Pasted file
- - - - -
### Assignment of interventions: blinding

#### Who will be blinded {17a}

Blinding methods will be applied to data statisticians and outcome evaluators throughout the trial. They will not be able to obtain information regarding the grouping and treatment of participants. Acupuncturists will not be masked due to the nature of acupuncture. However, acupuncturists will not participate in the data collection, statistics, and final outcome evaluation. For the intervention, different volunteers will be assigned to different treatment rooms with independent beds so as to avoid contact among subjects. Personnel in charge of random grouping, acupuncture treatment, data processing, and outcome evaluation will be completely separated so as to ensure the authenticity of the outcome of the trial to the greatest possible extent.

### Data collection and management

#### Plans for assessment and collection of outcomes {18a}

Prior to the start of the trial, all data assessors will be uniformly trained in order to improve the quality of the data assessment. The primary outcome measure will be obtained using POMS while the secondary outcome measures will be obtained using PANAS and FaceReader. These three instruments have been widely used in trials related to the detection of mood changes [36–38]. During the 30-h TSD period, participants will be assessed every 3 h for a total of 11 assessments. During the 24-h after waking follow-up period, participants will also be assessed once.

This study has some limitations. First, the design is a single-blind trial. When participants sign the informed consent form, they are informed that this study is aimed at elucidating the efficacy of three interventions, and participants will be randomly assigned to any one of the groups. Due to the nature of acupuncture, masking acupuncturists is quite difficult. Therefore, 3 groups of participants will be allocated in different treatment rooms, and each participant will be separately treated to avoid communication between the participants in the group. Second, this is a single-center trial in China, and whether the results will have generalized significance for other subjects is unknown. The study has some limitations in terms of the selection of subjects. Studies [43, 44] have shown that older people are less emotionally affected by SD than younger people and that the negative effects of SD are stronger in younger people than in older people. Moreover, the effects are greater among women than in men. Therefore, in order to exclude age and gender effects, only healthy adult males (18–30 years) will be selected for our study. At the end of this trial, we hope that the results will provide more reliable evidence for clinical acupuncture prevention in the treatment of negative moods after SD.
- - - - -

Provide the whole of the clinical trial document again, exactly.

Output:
### Assignment of interventions: blinding

#### Who will be blinded {17a}

Blinding methods will be applied to data statisticians and outcome evaluators throughout the trial. They will not be able to obtain information regarding the grouping and treatment of participants. Acupuncturists will not be masked due to the nature of acupuncture. However, acupuncturists will not participate in the data collection, statistics, and final outcome evaluation. For the intervention, different volunteers will be assigned to different treatment rooms with independent beds so as to avoid contact among subjects. Personnel in charge of random grouping, acupuncture treatment, data processing, and outcome evaluation will be completely separated so as to ensure the authenticity of the outcome of the trial to the greatest possible extent.

### Data collection and management

#### Plans for assessment and collection of outcomes {18a}

Prior to the start of the trial, all data assessors will be uniformly trained in order to improve the quality of the data assessment. The primary outcome measure will be obtained using POMS while the secondary outcome measures will be obtained using PANAS and FaceReader. These three instruments have been widely used in trials related to the detection of mood changes [36–38]. During the 30-h TSD period, participants will be assessed every 3 h for a total of 11 assessments. During the 24-h after waking follow-up period, participants will also be assessed once.

This study has some limitations. First, the design is a single-blind trial. When participants sign the informed consent form, they are informed that this study is aimed at elucidating the efficacy of three interventions, and participants will be randomly assigned to any one of the groups. Due to the nature of acupuncture, masking acupuncturists is quite difficult. Therefore, 3 groups of participants will be allocated in different treatment rooms, and each participant will be separately treated to avoid communication between the participants in the group. Second, this is a single-center trial in China, and whether the results will have generalized significance for other subjects is unknown. The study has some limitations in terms of the selection of subjects. Studies [43, 44] have shown that older people are less emotionally affected by SD than younger people and that the negative effects of SD are stronger in younger people than in older people. Moreover, the effects are greater among women than in men. Therefore, in order to exclude age and gender effects, only healthy adult males (18–30 years) will be selected for our study. At the end of this trial, we hope that the results will provide more reliable evidence for clinical acupuncture prevention in the treatment of negative moods after SD.